Both Fully Constrained Least Squares (FCLS) and FCLS with Total
Variation (FCLS-TV) were applied to estimate abundance maps. We used
ve simulated datasets contaminated by various noise levels. Three datasets
cover two spectral scenarios with dierent endmembers. On those a univariate and a bivariate analysis were carried out on CWV concentration
and AOD. The other two datasets were used to analyse the eect of surface
albedo. The analysis identied trends in performance degradation caused by
the gradual shift in parameter values from their true value. The maximum
achievable performance depends upon spectral characteristics of the datasets,
noise level, and surface albedo. As expected, under noisy conditions
FCLS-TV performs better than FCLS. This experiment helped in addressing
various concerns pertaining to quantifying the propagation of uncertainty
like identifying the best ways to report the propagation of uncertainty.
Propagation of uncertainty was expressed both by measuring various
quantities at pixel level and at scene level. In addition, we addressed the
question on how to incorporate the eect of noise and surface albedo. We
found that unmixing provided a greater insight into how to incorporate a
wider range of applications to the propagation framework.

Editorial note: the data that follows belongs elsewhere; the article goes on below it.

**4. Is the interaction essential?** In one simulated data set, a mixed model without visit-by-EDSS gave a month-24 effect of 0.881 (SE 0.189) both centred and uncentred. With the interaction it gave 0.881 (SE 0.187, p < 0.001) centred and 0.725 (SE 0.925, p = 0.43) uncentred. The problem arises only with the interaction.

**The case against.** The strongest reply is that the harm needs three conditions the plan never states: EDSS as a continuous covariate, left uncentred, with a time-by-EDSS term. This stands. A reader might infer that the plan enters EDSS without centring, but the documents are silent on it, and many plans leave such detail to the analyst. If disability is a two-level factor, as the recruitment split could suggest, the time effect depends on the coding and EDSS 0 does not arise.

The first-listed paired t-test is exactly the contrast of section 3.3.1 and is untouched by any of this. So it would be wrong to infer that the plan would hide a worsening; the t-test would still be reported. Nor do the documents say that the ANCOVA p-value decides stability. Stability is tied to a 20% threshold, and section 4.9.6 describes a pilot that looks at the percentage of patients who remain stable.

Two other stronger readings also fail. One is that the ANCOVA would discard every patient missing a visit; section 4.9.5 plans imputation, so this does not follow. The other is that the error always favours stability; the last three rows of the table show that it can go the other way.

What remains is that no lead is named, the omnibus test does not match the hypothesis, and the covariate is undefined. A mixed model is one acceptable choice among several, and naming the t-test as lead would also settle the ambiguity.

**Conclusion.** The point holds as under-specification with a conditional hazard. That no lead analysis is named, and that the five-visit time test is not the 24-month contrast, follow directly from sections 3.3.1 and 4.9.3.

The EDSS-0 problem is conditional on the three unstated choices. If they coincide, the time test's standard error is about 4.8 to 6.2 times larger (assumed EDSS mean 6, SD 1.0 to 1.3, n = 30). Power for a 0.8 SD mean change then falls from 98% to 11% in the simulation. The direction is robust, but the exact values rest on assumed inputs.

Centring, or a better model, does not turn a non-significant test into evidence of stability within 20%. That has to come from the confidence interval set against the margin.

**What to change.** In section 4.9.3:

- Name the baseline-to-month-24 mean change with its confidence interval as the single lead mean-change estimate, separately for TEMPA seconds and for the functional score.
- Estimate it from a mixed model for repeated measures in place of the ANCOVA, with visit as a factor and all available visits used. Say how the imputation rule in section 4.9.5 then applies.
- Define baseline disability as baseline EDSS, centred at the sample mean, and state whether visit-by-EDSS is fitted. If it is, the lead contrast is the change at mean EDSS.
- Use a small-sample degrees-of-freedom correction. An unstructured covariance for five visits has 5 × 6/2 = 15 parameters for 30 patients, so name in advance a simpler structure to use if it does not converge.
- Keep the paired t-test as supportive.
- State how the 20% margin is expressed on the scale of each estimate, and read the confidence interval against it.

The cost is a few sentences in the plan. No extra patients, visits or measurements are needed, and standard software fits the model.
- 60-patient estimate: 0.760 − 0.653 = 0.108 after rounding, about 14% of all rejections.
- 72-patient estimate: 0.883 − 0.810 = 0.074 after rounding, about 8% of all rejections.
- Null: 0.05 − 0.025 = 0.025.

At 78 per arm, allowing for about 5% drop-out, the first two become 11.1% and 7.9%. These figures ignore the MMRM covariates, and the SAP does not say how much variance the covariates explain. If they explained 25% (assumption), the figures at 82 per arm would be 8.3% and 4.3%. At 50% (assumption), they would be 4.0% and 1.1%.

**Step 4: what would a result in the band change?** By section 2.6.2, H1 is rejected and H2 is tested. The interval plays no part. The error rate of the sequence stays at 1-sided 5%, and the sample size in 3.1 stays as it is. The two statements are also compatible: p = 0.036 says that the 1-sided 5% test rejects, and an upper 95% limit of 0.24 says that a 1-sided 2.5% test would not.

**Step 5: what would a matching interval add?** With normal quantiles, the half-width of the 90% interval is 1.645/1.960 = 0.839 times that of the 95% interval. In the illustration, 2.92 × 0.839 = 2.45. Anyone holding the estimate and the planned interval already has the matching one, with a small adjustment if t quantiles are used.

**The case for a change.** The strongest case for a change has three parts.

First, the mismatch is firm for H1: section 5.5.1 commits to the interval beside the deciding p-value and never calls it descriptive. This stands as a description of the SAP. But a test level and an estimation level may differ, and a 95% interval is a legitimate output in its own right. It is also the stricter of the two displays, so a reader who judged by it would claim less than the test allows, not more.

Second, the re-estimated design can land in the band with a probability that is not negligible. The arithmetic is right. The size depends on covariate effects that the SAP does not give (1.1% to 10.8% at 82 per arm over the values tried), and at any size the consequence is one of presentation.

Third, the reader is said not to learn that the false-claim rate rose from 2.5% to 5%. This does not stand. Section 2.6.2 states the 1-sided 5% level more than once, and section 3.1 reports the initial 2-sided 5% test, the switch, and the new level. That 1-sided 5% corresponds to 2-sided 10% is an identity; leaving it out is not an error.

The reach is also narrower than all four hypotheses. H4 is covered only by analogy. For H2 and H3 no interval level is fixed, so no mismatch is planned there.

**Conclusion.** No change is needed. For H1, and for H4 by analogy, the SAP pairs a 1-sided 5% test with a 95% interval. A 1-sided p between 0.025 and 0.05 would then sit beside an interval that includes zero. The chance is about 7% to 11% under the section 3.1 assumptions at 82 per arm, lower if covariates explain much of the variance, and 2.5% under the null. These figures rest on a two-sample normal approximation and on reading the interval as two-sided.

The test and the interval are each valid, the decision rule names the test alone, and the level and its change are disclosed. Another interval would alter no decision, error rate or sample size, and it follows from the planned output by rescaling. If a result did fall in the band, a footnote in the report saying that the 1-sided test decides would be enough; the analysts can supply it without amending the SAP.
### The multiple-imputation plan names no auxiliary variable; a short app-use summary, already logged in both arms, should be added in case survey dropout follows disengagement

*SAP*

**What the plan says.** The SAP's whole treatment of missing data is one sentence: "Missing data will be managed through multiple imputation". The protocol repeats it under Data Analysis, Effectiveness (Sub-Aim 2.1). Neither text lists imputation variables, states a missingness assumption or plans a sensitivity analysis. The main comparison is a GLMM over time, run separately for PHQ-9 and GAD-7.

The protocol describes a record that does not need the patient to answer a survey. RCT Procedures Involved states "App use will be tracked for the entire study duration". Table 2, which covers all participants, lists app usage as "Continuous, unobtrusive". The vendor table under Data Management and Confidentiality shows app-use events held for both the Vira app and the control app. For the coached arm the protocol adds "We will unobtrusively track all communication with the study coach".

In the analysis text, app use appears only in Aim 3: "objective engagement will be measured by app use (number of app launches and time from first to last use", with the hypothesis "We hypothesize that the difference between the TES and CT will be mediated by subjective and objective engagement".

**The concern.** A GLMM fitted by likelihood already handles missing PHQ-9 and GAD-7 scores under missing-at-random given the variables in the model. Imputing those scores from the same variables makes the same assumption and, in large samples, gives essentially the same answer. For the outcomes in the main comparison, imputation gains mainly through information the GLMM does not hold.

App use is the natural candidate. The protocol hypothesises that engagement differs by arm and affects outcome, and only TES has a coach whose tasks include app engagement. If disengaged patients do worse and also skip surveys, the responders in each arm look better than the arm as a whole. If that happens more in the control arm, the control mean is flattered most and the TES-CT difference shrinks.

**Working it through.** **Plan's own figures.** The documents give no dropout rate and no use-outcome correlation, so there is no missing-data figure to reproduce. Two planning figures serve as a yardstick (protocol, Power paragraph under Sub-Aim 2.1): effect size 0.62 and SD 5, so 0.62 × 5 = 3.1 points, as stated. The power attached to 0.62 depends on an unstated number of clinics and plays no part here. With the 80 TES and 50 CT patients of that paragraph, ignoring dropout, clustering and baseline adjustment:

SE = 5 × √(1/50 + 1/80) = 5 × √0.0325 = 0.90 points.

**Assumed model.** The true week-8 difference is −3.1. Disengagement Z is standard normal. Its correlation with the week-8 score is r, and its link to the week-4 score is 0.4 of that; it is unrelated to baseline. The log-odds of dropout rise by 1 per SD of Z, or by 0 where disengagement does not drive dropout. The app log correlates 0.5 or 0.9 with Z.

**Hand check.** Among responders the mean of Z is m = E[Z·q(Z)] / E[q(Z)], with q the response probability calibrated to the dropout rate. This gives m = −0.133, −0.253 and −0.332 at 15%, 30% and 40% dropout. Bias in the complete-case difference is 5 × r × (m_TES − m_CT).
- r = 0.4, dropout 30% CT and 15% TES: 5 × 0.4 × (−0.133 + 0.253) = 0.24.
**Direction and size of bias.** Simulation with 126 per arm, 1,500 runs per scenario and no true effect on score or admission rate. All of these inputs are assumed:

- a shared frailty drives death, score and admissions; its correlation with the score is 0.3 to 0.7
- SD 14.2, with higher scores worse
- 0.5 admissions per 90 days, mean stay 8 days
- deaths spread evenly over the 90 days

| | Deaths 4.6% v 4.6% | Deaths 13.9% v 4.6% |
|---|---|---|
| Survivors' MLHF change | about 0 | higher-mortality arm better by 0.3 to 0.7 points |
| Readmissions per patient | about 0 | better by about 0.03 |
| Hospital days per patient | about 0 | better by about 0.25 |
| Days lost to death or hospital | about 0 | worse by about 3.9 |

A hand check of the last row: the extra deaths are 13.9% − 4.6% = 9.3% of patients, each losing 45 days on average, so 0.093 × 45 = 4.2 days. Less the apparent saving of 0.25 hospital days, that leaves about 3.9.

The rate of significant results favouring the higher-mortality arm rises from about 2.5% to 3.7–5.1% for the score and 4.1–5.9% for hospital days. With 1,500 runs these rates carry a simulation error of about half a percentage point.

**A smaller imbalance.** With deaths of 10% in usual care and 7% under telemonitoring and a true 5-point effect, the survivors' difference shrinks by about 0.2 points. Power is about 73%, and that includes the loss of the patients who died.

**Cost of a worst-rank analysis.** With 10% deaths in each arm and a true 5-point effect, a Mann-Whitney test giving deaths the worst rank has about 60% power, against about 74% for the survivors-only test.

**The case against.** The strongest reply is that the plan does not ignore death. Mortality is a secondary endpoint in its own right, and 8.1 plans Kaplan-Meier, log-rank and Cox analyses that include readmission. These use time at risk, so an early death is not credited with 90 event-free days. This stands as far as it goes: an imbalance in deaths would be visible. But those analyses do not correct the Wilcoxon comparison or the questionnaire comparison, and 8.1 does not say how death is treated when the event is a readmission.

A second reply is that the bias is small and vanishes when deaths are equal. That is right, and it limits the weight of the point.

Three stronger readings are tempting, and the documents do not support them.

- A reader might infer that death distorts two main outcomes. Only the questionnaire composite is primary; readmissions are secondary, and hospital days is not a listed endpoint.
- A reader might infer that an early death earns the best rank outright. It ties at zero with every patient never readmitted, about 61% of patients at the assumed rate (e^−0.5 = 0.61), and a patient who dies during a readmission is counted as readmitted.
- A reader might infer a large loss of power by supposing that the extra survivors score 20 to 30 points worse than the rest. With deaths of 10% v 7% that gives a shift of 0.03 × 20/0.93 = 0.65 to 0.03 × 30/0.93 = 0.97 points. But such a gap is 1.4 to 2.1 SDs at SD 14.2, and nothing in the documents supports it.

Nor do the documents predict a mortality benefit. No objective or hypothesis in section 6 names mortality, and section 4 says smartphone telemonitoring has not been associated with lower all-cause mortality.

The fth chapter presents a generic method to estimate and calibrate
concentration of CWV under uncertainty. The method iteratively estimates
the concentration of CWV from the pre-estimates of target surface
re
ectances. The method was free from assumptions, in contrast to at-sensor
radiance based CWV concentration estimation methods. We considered two
cases: (a) CWV concentration was incorrectly estimated in a processing
chain; (b) CWV concentration was not estimated in a processing chain. To
solve (a) we used the incorrect estimations as initial values to the proposed
method during calibration, whereas for (b), CWV concentration was
estimated without initial information. Next, we combined the two scenarios,
resulting in a generic method to calibrate and estimate CWV concentration.
We utilised the Hyperspectral Mapper (HyMap) and Airborne Prism
EXperiment (APEX) instruments for the synthetic and real data
experiments, respectively. Noise levels were added to the synthetic data to
simulate real imaging conditions. For performance assessment, we compared
the proposed method with two state-of-the-art methods. The developed